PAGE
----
Blog: Lawyers refresh their marketing and CRM approach

19th May 2021

In March, the Solicitors Regulation Authority made an important announcement: it was initiating research into current and potential use of technology and innovation by solicitors. This comes at a time when many law firms (including numerous TOMD clients) are already embracing technology and reaping the benefits it can provide, while others have not yet grasped the opportunity and are in danger of falling behind their competitors.

The SRA revealed that law firms across England and Wales would be asked to provide their opinions on the use of technology and innovation within the legal sector and comment on their own experiences of doing so. This approach reflects recognition by the various bodies responsible for the UK legal sector that, in a rapidly-changing commercial world, technology and innovation play a growing part in both marketing and customer relationship management (CRM).

SRA supports innovation

“We have,” the SRA explains, “commissioned the University of Oxford to conduct independent research into the extent that legal tech and innovation are being used and how their use may develop in the future. Involving an online survey of all the 10,200 law firms we regulate in England and Wales, the research will focus particularly on innovation and technology which may improve access and services to the public.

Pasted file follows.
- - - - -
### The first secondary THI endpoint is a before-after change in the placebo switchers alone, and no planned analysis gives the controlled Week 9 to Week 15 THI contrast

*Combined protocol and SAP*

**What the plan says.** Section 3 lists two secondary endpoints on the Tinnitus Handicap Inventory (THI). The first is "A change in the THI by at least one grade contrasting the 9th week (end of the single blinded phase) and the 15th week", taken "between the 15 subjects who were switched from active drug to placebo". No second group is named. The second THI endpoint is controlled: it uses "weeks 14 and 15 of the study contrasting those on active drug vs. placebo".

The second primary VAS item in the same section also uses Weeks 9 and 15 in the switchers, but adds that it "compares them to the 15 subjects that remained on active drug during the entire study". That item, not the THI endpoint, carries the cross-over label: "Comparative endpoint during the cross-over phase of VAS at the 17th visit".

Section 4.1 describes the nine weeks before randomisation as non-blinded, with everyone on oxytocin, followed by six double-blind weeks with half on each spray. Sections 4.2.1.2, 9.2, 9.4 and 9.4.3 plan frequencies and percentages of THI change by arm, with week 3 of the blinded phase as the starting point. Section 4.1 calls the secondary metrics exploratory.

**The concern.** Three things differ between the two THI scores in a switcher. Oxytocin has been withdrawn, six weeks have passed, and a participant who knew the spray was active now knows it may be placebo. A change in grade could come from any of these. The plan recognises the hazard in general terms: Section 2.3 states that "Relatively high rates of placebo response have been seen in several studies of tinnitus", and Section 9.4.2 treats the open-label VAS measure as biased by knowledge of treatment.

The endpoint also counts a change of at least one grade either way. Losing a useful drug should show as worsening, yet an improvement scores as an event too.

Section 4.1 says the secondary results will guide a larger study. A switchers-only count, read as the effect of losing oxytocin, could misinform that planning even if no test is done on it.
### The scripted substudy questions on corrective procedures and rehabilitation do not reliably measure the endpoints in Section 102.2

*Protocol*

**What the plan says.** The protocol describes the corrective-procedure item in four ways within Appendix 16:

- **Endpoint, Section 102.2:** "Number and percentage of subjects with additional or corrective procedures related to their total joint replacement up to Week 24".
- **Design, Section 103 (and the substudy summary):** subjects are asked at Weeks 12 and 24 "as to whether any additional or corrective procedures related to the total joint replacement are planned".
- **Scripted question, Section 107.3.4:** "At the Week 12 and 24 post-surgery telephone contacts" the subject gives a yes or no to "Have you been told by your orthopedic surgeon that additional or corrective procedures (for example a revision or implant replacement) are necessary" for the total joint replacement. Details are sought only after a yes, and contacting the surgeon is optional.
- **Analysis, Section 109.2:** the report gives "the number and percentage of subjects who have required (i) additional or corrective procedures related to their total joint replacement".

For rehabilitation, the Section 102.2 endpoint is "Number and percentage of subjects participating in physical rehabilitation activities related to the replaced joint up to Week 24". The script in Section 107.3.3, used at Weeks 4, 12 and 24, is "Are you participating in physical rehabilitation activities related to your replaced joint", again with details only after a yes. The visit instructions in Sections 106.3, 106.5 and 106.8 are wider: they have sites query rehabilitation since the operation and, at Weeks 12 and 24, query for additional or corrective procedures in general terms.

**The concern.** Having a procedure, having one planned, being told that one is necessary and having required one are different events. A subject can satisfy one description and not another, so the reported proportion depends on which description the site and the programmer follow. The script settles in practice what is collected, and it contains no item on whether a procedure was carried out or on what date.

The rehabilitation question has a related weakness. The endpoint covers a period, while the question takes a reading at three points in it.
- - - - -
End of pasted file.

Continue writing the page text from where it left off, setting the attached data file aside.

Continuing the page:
“Once complete, the findings will help us and wider legal sector to understand current use of innovation and technology across the sector, what the most likely areas of future use and development are, and how to best support future innovations, including by potentially removing regulatory barriers. We are committed to supporting the use of innovation and legal technology that helps to meet the needs of the public, business community, law firms and the economy.”